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Black Democrats have already accomplished something akin to the impossible in their efforts to see Black residents repaid for whole centuries of enslavement their ancestors suffered and the following century-plus of systematic racism they’ve survived themselves. That something akin to impossible is any measure of progress in their fight for reparations. In the college town of Evanston, Illinois, about 15 miles north of downtown Chicago, leaders passed a proposal making it the first city in the nation to approve reparations for Black residents last year. A few months later, Asheville, North Carolina, dedicated $2.1 million toward reparations. And about a year after that, St. Louis Mayor Tishaura Jones signed a bill making it possible for taxpayers to donate to a fund for reparations in April.

Cities from Providence, Rhode Island, to St. Paul, Minnesota, have taken steps to form commissions and figure out how to pay reparations. Now, the state of California has joined the party with a comprehensive report of task force recommendations on reparations.

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“Along with a dereliction of its duty to protect its Black citizens, direct federal, state and local government actions continued to enforce the racist lies created to justify slavery,” authors of the report stated. “These laws and government supported cultural beliefs have since formed the foundation of innumerable modern laws, policies, and practices across the nation.”

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Authors of the report are part of a nine-member task force with five members appointed by the governor, two by the president pro tempore of the state Senate, and two by the speaker of the Assembly. They are all people of color.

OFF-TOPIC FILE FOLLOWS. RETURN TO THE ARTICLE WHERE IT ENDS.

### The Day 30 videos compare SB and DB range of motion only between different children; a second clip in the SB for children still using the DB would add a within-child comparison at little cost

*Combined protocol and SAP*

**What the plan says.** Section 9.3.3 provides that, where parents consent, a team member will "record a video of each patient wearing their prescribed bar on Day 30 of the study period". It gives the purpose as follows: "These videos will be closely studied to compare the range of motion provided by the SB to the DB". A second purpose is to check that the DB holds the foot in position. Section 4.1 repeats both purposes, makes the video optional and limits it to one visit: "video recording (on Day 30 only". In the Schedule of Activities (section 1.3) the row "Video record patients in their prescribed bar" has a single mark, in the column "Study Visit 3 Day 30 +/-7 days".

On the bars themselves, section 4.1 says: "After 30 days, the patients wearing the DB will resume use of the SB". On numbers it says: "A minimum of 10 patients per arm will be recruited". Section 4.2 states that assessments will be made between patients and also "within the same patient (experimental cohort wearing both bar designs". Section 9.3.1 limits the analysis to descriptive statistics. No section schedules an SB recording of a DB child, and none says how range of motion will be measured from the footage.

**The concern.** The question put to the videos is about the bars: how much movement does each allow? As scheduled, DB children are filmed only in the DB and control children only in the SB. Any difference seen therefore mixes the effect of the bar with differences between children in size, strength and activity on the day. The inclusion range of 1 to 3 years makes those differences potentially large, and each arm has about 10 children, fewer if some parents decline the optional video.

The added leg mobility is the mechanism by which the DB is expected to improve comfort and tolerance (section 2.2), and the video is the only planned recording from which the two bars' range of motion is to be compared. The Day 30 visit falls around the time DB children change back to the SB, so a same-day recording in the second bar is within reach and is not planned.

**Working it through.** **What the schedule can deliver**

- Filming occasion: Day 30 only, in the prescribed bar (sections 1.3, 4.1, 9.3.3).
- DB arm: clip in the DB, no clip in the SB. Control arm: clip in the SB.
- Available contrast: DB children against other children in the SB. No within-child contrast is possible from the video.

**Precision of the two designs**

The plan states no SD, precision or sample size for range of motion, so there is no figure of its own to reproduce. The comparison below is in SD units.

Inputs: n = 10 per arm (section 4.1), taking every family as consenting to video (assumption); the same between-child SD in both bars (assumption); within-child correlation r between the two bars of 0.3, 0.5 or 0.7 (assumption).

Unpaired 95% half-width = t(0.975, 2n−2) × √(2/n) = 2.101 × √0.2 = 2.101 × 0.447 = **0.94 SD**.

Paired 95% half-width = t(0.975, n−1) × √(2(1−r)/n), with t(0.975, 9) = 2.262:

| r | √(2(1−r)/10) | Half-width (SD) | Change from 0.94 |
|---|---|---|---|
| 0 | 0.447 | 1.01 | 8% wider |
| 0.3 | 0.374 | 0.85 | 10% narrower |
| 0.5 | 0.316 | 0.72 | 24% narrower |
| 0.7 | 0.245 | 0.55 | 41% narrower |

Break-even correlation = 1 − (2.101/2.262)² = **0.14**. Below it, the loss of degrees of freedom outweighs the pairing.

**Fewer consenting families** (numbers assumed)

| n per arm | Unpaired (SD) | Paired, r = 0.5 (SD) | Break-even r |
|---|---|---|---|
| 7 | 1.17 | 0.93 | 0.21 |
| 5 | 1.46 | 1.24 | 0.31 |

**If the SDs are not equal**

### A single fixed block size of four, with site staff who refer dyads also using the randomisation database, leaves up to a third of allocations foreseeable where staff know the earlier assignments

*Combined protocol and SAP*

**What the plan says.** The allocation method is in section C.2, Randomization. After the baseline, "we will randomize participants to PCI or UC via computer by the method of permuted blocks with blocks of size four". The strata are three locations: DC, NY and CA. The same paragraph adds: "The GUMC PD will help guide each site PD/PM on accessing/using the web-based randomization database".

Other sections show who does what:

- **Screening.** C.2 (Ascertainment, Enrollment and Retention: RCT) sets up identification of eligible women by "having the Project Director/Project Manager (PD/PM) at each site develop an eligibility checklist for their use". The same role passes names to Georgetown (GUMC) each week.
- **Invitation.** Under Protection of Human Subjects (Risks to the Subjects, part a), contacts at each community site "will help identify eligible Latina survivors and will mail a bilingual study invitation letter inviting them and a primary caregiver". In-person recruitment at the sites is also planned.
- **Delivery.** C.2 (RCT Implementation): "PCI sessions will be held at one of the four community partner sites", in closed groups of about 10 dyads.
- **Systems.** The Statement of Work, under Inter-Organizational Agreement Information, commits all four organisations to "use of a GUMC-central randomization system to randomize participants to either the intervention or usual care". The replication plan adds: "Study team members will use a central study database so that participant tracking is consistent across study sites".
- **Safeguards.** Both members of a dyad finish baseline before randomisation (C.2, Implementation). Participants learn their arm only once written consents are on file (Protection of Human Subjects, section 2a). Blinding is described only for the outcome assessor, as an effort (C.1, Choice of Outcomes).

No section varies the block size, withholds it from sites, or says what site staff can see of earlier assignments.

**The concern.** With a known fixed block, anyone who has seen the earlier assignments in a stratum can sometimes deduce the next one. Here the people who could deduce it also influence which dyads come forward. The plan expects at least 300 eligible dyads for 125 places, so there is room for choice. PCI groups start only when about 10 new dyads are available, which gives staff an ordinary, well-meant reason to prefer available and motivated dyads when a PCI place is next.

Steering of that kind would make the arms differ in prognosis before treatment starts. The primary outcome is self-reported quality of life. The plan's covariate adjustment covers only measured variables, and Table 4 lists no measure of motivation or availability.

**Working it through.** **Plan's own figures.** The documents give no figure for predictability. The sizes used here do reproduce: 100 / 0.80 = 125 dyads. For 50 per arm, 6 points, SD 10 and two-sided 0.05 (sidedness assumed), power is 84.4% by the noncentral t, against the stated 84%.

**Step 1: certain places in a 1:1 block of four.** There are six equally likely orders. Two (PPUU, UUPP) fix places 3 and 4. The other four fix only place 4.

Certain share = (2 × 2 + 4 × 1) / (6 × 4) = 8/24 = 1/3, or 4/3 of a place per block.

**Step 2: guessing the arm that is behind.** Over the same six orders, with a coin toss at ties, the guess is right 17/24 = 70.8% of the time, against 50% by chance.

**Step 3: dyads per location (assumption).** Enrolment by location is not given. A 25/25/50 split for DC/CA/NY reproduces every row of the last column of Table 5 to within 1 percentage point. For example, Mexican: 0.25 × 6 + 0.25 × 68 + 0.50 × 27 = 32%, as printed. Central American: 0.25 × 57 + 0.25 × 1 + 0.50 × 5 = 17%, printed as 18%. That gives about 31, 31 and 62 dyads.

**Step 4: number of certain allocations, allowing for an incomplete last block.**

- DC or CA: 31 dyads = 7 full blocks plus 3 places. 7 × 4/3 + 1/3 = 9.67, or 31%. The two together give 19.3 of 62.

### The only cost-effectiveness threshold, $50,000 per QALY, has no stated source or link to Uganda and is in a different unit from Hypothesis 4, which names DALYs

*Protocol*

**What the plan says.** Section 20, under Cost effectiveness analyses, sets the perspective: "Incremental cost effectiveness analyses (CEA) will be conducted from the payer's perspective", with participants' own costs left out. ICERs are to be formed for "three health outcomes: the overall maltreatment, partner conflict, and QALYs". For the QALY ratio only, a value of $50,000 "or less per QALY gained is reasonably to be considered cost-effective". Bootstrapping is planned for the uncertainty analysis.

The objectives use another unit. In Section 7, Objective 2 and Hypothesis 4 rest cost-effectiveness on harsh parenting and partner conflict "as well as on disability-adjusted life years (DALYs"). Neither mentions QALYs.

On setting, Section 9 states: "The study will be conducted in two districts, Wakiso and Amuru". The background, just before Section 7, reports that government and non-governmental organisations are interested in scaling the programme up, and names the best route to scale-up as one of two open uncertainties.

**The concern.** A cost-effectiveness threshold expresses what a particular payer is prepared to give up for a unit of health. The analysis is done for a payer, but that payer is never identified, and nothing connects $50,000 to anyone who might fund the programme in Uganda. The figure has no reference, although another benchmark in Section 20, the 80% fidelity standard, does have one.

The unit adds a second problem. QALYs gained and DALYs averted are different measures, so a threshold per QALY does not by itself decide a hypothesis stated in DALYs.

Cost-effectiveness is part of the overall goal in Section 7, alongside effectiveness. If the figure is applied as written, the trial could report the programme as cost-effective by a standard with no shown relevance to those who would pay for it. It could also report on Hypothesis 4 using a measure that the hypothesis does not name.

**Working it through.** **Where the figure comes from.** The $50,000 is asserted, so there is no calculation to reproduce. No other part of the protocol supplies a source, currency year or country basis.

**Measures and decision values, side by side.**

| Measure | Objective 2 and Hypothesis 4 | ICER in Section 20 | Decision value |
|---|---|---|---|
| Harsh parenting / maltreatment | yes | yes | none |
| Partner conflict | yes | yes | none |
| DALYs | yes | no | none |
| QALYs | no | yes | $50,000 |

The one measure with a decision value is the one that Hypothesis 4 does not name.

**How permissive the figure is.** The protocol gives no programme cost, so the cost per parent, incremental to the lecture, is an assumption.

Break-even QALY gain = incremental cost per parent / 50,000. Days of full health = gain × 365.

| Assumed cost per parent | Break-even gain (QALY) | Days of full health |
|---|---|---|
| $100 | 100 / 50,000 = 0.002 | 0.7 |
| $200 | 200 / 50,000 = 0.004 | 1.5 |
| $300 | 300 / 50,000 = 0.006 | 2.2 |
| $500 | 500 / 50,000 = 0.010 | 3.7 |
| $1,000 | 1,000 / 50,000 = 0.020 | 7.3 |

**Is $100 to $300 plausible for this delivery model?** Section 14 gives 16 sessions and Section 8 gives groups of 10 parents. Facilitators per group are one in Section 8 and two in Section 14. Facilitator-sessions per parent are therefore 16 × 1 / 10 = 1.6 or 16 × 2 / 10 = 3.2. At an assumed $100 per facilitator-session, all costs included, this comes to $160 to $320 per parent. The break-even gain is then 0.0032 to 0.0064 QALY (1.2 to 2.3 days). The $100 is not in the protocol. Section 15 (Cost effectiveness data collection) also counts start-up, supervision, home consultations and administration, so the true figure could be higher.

Their recommendations include allowing incarcerated people to vote, requiring the goods and services they produce be priced the same as those produced outside of prison, and passing legislation requiring education, substance abuse, and mental health treatment for incarcerated people. They also include recommendations to eliminate the wealth gap, housing segregation, and “separate and unequal education.”

“What we’re asking for is fair,” Amos Brown, vice chair of the task force and president of the San Francisco NAACP, told NPR. “It’s just and it is right, and a nation that does not know how to admit this wrong and act in ways that are practical to show fruits of repentance is on the way to losing its soul.” 

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Republicans have treated any topic approaching reparations like a continuous game of Whac-A-Mole, curtailing any progress on a federal study of reparations.

“I don’t think reparations for something that happened 150 years ago for whom none of us currently living are responsible is a good idea,” then-Senate Majority Leader Mitch McConnell said amid the start of House committee hearing for a study on reparations on June 19, 2019.

It was and still is a popular sentiment among Republicans, despite repeated explanation of the long-term effects of slavery and the very present norms of discrimination and racism that have lead to inequity in nearly every system in this country from health care to education to criminal justice.

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In New York Times bestselling author Ta-Nehisi Coates’ synopsis before the House committee three years ago, he said while the Emancipation Proclamation “dead bolted the door against the bandits of America,” (at least for those lucky enough to have received the news of their freedom), “Jim Crow wedged the windows wide open.”

Dozens of activists representing nearly 30 social justice and civil rights organizations are working to see them closed. In a letter to the White House in May, groups including the National Coalition of Blacks for Reparations in America and Rainbow PUSH Coalition called for President Joe Biden to issue an executive order creating a commission to study reparations. The letter is a different approach to waiting on Congress to form the commission, which last April did net a vote of approval from the House Judiciary Committee to create the commission.

“The bill now has a record level of support with 215 members of Congress committed to voting ‘yes’ when the bill comes to the House floor. This is far more than the bill has ever had and it should pass in the House if voted on,” activists wrote.

They, however, continued that they were less optimistic about the Senate passing the bill before the end of the Congressional session in January 2023. So they wrote to the president: “We are calling on you to work with supporting organizations and House sponsors of H.R. 40 to set up the same commission by executive order by Juneteenth this year.”

That deadline has come and gone.


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This content was originally published here.